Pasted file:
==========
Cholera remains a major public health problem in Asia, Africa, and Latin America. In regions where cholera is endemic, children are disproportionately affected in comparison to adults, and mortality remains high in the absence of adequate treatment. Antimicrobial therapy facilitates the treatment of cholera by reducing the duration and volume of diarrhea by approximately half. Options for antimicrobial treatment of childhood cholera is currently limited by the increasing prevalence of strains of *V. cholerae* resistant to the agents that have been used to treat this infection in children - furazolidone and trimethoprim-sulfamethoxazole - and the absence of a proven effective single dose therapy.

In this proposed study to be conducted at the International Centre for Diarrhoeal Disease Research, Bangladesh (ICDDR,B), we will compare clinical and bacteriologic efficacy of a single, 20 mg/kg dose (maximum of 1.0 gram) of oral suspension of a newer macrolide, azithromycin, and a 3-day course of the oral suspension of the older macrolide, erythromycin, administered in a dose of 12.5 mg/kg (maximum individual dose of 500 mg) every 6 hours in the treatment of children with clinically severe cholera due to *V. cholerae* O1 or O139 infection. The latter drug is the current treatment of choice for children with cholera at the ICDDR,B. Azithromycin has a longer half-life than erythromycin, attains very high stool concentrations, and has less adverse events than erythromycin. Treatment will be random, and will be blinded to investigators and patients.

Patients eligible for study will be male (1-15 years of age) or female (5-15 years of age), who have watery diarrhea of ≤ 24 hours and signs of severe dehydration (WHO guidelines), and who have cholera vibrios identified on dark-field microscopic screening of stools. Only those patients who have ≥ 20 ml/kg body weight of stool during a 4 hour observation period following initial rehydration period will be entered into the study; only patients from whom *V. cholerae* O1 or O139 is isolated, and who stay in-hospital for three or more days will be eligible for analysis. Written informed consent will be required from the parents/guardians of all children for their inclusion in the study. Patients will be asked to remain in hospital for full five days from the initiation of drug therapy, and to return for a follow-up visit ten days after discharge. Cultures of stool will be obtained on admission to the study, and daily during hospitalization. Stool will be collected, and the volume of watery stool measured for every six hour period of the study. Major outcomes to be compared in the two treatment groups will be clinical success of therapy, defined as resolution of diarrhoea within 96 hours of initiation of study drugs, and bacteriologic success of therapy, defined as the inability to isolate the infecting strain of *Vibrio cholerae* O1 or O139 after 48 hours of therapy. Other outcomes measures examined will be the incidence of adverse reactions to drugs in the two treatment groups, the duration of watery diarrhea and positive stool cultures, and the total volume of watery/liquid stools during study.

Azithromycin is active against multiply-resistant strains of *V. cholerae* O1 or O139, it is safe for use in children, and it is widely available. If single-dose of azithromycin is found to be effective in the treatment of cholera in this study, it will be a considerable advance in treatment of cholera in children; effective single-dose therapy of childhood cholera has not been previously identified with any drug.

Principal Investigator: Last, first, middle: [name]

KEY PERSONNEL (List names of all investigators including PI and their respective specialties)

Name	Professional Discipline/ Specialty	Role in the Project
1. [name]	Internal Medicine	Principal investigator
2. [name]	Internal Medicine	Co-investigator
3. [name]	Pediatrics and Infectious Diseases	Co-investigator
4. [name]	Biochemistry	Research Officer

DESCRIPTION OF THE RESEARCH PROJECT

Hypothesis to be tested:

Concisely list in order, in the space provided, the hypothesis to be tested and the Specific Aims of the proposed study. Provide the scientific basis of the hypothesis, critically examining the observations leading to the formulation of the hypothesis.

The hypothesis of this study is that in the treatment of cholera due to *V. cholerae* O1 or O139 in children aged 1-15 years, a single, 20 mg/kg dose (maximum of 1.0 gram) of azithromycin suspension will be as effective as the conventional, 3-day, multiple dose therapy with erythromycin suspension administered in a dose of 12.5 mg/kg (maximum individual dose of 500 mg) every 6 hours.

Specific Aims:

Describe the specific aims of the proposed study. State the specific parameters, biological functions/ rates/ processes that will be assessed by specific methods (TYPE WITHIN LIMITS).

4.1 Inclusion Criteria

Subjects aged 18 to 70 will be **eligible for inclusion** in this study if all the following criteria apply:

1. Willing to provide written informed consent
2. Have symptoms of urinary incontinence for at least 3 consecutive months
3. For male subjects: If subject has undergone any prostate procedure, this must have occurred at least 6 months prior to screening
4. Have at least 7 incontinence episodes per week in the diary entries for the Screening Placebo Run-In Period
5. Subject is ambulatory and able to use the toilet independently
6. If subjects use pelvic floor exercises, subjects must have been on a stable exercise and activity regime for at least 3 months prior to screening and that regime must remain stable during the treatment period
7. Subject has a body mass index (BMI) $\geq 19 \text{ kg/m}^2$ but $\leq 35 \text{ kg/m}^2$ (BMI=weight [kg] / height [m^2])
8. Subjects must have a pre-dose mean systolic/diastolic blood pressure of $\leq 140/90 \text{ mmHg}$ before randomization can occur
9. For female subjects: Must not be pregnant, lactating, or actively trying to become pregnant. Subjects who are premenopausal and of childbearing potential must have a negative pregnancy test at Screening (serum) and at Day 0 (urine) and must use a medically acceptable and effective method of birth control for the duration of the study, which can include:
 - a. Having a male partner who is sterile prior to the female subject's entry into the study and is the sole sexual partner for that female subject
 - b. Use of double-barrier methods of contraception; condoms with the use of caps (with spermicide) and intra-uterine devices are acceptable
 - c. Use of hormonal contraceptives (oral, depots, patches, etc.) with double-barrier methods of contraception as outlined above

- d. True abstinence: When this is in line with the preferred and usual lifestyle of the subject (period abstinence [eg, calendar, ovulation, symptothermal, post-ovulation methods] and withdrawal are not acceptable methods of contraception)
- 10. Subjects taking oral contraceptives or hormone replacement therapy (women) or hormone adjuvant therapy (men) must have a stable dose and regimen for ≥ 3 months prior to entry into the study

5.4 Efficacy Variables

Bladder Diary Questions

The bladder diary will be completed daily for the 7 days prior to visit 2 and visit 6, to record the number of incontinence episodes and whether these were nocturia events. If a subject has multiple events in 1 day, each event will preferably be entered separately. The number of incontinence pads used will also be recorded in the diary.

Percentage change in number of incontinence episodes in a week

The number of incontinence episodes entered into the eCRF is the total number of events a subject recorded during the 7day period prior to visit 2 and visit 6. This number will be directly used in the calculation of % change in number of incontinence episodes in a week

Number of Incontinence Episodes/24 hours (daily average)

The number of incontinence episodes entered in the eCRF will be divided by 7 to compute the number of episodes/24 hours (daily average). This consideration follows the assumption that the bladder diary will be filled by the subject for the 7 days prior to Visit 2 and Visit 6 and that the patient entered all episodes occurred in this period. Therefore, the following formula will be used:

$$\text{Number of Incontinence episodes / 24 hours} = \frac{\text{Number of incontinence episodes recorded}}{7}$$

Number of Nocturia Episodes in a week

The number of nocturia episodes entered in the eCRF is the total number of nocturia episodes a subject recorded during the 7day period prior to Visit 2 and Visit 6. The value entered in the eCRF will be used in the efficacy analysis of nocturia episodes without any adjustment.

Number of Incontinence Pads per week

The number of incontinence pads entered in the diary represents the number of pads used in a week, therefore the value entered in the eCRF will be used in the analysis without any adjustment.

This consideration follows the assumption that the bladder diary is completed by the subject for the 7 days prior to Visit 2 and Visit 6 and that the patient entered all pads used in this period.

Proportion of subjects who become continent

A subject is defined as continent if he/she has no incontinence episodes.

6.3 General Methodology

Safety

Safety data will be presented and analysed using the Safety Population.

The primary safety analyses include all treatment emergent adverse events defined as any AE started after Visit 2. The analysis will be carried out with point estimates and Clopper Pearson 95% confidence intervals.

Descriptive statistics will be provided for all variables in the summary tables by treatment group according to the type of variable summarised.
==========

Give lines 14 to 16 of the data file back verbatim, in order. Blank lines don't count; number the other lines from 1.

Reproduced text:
Concisely list in order, in the space provided, the hypothesis to be tested and the Specific Aims of the proposed study. Provide the scientific basis of the hypothesis, critically examining the observations leading to the formulation of the hypothesis.

The hypothesis of this study is that in the treatment of cholera due to *V. cholerae* O1 or O139 in children aged 1-15 years, a single, 20 mg/kg dose (maximum of 1.0 gram) of azithromycin suspension will be as effective as the conventional, 3-day, multiple dose therapy with erythromycin suspension administered in a dose of 12.5 mg/kg (maximum individual dose of 500 mg) every 6 hours.

Specific Aims: